Mexican WhiteBoy by Matt de la Peña is gritty. It’s real and it’s tough. It a gives a glimpse of life in a poor Mexican barrio near San Diego.
We see it through the eyes of Danny, a mixed-race teenager trying to come to terms with his mixed up identity. His mom is blond and blue eyed, his dad is Mexican. He feels out of place at his white private school and in the poor neighborhood his dad grew up in. But his dad is gone. His mom is off in affluent San Franciso with her boyfriend. Danny’s left with his extended family, where he doesn’t quite fit.
We also see the neighborhood through Uno, another mixed race teen—black and Mexican—who also struggles to find his place.
Yes, every teen novel is about self identity. Who am I? What’s my place in this world? But it’s that much more acute for these characters caught between borders.
But Danny loves baseball. Unexpected friendship and the love of the game find a way through.
There’s a lot going on in this book. The questions of culture, race and identity are powerful.
At the same time, it reminds me of all the books on baseball I read as a boy (probably during the height of my baseball addiction, just after getting baseball wallpaper). Like Hang Tough, Paul Mather. Alfred Slote was the king of YA baseball stories. At some book sale I remember finding a signed copy of a Slote baseball book, inscribed to someone and dated 1981. I thought that was pretty cool.
I don’t remember much about Slote’s baseball stories. But the descriptions of the game were good. Mexican WhiteBoy doesn’t even include any games, but Matt de la Peña’s descriptions of Danny’s pitching are just as good.
The Dyamonde Daniel series by Nikki Grimes features an in-charge and lively girl name Dyamonde (pronounced “Diamond”) who is confident in who she is. They’re really short chapter books that can be read in one sitting.
The opening book, Make Way for Dyamonde Daniel, was about moving to a new place and making friends. It was simple and good.
The second book, Rich, was surprisingly sweet. A poetry contest is announced at school, and while Dyamonde isn’t interested (math is her subject), her friend Free thinks he can rhyme with the best of them. Dyamonde makes a new friend who is also interested in poetry, Damaris Dancer.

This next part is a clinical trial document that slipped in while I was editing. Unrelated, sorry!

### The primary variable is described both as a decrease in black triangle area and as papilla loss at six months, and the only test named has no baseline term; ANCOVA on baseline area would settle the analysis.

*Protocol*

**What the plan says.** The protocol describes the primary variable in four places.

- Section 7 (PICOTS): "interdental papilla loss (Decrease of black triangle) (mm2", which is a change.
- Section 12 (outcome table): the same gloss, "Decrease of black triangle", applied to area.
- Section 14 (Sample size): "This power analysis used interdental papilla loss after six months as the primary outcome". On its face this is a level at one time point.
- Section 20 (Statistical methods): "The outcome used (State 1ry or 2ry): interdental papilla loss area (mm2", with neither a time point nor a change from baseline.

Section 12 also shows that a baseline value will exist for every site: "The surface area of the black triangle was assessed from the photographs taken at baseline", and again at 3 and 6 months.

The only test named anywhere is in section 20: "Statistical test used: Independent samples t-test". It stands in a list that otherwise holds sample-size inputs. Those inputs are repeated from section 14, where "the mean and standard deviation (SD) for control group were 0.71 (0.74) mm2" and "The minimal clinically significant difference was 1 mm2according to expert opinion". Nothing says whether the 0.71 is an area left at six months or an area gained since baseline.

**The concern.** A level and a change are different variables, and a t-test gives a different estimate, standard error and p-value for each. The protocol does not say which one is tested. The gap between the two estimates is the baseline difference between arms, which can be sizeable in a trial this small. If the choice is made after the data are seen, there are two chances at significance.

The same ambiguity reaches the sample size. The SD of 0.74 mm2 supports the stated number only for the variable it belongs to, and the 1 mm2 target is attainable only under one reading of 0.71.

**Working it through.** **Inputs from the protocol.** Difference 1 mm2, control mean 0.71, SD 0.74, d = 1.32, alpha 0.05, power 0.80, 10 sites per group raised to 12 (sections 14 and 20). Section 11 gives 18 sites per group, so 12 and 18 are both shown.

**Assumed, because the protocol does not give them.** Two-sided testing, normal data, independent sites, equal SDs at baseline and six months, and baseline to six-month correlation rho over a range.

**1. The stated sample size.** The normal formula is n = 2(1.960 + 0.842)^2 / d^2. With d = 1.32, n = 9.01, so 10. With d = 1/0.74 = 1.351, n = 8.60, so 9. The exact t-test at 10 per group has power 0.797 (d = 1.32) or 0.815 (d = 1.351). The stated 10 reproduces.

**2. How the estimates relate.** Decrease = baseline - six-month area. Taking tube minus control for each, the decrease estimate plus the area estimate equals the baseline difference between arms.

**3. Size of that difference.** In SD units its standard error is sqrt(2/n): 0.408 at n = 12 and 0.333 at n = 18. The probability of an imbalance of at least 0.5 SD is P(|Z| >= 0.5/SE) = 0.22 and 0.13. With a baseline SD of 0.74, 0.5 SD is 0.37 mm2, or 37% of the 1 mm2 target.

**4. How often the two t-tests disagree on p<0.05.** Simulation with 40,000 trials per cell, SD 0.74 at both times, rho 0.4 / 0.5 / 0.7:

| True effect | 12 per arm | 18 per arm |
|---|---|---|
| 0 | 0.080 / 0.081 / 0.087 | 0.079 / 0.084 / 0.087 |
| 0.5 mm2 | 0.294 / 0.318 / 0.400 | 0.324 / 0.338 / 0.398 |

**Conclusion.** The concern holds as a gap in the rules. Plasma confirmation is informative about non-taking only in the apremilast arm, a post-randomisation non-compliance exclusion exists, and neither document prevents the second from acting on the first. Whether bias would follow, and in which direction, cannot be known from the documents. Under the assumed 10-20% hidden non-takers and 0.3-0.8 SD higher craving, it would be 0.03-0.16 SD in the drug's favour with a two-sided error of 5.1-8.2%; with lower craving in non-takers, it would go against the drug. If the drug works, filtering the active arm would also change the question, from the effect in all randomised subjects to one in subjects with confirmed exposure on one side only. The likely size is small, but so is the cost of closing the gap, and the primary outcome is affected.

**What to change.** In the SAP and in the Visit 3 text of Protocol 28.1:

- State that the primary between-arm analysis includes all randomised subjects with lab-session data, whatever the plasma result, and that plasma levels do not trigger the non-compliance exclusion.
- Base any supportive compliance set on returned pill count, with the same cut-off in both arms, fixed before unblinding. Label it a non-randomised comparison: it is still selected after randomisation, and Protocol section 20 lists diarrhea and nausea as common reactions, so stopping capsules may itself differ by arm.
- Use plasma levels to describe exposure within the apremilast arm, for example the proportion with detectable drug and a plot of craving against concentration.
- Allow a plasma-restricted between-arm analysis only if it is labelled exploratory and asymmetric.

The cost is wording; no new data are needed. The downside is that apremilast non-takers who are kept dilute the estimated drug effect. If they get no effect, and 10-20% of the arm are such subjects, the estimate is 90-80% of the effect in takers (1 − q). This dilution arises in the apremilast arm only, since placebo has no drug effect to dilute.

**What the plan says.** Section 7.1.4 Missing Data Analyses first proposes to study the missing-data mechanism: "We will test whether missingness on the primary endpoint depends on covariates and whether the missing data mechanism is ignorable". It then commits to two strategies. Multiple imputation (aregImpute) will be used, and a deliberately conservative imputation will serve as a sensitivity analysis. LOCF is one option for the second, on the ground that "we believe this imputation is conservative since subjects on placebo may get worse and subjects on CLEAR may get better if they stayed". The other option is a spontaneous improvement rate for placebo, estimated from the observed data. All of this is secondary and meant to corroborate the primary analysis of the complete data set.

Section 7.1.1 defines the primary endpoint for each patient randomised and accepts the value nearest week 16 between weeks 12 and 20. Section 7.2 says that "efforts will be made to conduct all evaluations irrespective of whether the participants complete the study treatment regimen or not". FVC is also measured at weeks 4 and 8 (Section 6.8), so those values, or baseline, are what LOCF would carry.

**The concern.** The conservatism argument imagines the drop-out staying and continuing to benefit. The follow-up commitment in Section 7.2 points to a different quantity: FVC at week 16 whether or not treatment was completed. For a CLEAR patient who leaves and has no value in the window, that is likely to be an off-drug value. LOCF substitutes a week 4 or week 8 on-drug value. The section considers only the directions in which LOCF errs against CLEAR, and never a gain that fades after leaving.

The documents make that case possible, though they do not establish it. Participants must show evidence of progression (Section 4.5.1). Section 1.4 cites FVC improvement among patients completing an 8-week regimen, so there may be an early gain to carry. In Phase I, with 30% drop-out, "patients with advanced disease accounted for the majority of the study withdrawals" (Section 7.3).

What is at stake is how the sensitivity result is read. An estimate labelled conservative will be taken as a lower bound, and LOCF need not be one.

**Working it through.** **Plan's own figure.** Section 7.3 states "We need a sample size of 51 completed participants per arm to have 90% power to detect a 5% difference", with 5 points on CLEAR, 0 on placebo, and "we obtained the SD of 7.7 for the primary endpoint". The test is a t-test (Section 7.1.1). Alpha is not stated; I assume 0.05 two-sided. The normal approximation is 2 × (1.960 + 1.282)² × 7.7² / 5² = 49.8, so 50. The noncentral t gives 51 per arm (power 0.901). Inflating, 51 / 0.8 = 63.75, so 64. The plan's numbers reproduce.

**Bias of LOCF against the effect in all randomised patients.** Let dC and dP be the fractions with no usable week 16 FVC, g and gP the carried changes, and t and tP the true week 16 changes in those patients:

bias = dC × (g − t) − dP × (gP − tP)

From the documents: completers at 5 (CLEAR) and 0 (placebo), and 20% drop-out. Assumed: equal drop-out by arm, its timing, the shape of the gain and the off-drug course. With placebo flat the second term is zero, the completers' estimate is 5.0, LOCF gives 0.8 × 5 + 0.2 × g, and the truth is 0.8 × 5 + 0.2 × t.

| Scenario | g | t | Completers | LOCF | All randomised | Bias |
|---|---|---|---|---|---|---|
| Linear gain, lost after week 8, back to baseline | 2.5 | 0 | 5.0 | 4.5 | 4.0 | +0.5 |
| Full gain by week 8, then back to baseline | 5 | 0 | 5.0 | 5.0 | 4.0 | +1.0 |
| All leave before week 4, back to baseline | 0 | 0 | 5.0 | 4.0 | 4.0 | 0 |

Damaris lives in a shelter after her mom lost her second job and couldn’t pay the rent. She embarrassed and trusts Dyamonde to keep her secret.
For some reason I keep coming across fiction stories about homelessness (like 8th Grade Super Zero) and I’ve been impressed at the way it’s presented with dignity and grace. It’s too easy to rely on stock characters, easy answers or some kind of savior complex.
But Dyamonde is a true friend to Damaris and it offers a powerful example.
Plus there’s some good poetry and a nod to poet Eloise Greenfield and her book Honey, I Love. I know nothing about the poet or the book, but it’s always fun when books point you to more books.
The Dreamer, written by Pam Muñoz Ryan and beautifully illustrated by Peter Sis, is the story of the childhood of poet Pablo Neruda. He was an absent-minded dreamer struggling with an authoritarian father.
It’s full of wonder, but it really feels like a mere introduction. I wanted more. And I should confess I’m not into poetry. I preferred the details on Neruda’s life than the excerpts of his poetry.
The end of the author’s note includes a powerful detail about General Pinochet’s soldiers ransacking Neruda’s home just months before his death. Neruda simply told the soldiers:
“Look around—there’s only one thing of danger for you here: poetry.”
There’s an entire story to the power of words in Neruda’s life, but this book barely touches on it. But I love Pam Muñoz Ryan’s comment about writing at the Festival of Faith and Writing:
“I read because it’s safe. I write because it’s dangerous.”
The Authoritarian & the Dreamer
Shifting gears, what most struck me about this story was the scatterbrained boy and the frustrated father. I saw myself in that father, pushing his son to stop dawdling, to hurry up, to focus.
Hopefully I’m nowhere near as authoritarian and rigid as Neruda’s father, forcing his son into the ocean until he learned how to swim and burning his writings.
But the frustration, the lack of patience, the quick dismissal—they feel too familiar.